The PowerShell language was developed to provide engineers with a method to quickly automate the provisioning and management of environments. In the last decade, PowerShell's use has greatly expanded, to encompass the setup and configuration of a myriad of hardware and software systems. Since third-party manufacturers are creating PowerShell modules to control their systems, PowerShell is becoming the automation language of choice. It is being used to configure multiple systems from multiple manufacturers, with a single set of PowerShell code.
Creating scripts for enterprise environments requires a robust scripting framework. A scripting framework consists of reusable code that you can leverage for a large majority of your scripts. This framework needs to be efficient, reliable, and secure. It must also provide logging capabilities, leverage answer files, and be flexible for execution on a wide variety of systems.
As you are exploring this book, you will learn a large number of tested and industry-proven scripting techniques. The examples you create will be applied at the end of the book in a Windows server scanning script. This will enable you to quickly integrate new sections of code into your own scripts, and will provide a trusted platform you can confidently deploy in your environment.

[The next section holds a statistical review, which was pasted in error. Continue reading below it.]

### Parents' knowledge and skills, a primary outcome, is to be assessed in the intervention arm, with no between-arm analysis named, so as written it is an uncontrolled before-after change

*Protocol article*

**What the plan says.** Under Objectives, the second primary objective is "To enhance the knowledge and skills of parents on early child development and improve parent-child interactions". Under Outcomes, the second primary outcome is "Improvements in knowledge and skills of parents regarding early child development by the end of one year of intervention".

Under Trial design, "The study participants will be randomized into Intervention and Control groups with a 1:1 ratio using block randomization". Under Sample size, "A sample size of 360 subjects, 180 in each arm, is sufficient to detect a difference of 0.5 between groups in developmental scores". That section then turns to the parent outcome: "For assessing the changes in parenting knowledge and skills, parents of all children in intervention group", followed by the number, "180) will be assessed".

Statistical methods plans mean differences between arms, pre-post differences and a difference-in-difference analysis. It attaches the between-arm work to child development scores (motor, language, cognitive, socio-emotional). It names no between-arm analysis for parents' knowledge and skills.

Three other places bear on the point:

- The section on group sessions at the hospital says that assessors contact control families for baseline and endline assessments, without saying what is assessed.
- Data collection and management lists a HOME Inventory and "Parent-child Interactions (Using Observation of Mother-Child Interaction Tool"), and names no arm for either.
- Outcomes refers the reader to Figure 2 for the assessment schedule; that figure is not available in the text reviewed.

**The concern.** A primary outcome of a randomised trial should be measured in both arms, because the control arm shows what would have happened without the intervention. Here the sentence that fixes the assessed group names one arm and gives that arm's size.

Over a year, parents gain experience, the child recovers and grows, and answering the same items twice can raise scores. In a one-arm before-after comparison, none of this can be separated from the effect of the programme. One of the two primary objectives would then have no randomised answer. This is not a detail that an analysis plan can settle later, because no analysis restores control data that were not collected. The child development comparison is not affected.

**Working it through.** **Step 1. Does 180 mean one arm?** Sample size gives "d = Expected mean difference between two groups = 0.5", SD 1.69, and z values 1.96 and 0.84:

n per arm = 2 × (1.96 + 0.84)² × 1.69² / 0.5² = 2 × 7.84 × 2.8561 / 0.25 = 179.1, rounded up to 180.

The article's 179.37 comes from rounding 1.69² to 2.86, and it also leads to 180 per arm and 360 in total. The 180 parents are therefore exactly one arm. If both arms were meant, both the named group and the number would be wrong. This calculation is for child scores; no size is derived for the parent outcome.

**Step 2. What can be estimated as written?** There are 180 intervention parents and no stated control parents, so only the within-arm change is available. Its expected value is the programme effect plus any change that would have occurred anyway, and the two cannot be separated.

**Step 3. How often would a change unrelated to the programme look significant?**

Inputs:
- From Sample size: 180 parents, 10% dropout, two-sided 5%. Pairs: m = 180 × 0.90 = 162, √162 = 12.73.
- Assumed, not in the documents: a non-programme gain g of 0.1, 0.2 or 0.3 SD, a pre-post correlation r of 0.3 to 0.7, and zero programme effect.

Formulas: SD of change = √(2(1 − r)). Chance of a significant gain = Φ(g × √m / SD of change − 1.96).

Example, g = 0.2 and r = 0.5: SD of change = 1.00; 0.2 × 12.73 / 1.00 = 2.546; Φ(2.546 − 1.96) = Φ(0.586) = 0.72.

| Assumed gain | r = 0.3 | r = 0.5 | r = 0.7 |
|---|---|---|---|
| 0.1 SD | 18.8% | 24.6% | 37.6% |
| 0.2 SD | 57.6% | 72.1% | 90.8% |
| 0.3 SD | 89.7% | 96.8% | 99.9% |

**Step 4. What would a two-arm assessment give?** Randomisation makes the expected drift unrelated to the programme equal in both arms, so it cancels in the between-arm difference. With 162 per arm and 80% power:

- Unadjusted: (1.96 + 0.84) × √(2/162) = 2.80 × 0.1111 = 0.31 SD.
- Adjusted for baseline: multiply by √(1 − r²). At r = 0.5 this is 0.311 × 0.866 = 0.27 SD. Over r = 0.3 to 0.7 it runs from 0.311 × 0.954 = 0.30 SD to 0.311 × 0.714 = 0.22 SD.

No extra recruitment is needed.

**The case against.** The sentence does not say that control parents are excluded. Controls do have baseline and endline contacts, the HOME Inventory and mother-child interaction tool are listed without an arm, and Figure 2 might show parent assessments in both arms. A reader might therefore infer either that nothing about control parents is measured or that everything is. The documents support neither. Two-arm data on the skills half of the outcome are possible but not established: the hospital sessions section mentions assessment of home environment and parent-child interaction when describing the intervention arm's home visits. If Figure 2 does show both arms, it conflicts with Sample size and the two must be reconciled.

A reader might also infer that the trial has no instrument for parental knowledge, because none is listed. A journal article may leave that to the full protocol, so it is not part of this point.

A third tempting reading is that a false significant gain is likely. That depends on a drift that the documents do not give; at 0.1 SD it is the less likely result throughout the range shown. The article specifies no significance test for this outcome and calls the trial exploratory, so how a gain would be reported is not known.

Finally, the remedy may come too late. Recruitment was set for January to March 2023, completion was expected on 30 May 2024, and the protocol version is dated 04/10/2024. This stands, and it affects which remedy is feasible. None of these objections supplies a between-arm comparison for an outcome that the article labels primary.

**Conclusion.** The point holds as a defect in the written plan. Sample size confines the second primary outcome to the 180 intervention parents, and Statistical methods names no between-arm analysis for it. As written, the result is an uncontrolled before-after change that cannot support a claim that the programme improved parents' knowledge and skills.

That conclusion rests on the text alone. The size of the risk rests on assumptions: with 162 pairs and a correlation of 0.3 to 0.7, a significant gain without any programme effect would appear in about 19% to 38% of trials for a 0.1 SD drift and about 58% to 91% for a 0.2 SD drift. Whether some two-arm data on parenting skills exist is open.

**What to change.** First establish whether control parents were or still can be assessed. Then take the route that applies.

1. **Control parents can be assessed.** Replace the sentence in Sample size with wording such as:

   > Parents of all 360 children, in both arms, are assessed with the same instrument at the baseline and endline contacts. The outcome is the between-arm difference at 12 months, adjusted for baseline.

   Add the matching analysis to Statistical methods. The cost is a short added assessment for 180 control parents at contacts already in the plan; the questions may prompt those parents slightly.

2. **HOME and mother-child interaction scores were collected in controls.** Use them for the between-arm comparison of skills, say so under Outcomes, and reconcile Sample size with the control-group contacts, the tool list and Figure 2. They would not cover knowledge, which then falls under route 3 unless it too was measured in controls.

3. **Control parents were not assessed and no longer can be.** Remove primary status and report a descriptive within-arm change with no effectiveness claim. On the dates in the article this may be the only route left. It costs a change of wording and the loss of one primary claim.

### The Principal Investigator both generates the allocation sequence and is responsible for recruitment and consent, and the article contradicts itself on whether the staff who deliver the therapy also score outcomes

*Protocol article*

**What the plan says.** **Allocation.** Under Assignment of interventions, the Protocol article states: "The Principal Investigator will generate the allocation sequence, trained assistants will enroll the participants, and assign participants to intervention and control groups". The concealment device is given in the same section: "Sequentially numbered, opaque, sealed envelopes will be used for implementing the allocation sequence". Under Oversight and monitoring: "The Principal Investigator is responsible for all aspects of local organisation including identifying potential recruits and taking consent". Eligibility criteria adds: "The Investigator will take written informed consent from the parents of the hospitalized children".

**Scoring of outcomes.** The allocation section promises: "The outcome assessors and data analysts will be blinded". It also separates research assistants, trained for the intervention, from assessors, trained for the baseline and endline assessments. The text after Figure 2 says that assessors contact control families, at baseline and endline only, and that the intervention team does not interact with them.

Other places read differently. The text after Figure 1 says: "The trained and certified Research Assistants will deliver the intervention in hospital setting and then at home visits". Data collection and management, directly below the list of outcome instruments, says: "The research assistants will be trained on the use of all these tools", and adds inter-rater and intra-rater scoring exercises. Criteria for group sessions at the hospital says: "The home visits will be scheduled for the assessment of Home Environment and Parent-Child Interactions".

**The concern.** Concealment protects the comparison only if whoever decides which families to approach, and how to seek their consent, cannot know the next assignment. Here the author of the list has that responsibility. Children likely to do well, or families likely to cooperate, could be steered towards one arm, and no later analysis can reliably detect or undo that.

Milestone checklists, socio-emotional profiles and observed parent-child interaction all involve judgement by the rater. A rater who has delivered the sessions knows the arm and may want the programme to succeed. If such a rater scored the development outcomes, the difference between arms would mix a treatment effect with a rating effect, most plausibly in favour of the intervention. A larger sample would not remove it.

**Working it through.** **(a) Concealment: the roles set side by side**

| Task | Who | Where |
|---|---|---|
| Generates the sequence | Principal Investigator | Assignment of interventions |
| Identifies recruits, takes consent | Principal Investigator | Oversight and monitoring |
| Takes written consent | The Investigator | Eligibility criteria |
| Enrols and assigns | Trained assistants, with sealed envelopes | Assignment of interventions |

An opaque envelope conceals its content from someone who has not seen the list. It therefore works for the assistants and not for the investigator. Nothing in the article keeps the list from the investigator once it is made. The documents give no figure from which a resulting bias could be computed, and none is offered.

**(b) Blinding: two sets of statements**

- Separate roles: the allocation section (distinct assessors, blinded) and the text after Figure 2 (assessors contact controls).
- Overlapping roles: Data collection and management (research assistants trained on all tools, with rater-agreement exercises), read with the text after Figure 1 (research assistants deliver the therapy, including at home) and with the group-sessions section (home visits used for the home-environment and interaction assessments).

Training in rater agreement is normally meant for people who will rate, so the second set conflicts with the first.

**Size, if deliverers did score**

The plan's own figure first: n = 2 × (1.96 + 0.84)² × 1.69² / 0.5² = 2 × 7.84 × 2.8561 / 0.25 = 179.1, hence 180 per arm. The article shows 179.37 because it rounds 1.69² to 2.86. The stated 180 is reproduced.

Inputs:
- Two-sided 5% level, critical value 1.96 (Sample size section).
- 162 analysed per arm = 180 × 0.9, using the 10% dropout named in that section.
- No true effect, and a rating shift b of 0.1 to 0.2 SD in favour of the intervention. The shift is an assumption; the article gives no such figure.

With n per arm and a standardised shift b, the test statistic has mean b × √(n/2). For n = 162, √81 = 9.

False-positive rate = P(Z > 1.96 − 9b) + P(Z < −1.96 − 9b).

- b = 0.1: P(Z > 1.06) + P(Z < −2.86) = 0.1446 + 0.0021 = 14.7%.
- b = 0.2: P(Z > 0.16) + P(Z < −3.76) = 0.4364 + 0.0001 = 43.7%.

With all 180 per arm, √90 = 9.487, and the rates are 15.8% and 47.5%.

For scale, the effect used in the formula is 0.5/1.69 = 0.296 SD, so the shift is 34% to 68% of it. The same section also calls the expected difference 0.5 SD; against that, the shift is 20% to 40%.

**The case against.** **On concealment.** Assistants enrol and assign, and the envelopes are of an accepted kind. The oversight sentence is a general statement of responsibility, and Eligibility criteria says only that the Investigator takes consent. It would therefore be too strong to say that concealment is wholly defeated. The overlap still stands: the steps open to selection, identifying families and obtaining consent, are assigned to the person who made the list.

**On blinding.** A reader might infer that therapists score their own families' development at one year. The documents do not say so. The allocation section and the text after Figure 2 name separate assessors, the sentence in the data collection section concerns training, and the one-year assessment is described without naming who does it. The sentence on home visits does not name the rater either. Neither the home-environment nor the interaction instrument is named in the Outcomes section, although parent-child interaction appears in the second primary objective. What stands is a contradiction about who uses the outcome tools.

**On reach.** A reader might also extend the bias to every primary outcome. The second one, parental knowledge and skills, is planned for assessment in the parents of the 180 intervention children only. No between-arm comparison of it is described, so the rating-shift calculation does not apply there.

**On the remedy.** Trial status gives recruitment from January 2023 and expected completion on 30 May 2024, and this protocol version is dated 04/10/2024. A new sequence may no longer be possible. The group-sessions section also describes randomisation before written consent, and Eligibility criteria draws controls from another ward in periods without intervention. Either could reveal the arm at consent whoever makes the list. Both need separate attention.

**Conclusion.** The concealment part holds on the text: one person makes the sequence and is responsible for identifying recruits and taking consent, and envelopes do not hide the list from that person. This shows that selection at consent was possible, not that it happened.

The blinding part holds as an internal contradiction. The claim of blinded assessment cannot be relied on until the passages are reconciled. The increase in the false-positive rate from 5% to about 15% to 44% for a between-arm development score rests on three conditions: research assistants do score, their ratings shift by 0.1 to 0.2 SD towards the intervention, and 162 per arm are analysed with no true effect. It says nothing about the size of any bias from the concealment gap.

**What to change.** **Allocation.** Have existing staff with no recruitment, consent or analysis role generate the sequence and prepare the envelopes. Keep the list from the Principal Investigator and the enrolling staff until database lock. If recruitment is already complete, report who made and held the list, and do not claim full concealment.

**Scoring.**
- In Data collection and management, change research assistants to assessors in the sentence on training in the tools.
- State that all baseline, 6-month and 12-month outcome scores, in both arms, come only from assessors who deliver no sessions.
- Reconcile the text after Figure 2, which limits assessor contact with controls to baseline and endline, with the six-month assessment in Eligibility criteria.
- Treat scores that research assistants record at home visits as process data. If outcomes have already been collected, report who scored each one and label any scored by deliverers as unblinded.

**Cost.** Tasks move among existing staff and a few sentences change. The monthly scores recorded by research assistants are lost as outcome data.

In this chapter, you will:
Learn about the Windows server scanning script created throughout this book
Explore performance optimizations implemented throughout each chapter
Review different components you should include in all of your PowerShell scripts
There can be times in large enterprises where you need to determine the functionality of systems. If you don't have large asset management software, you will need the ability to perform a discovery. This book was designed to provide a significant jumpstart for the creation of a Windows server scanning script. The script takes into consideration the limitations of Windows components and provides extremely detailed information about systems.
Some of the items that you will be scanning for include:
Windows processes: You will identify the Windows processes on the system to determine what processes are running with alternate user credentials. This will help identify systems that have service accounts for process execution.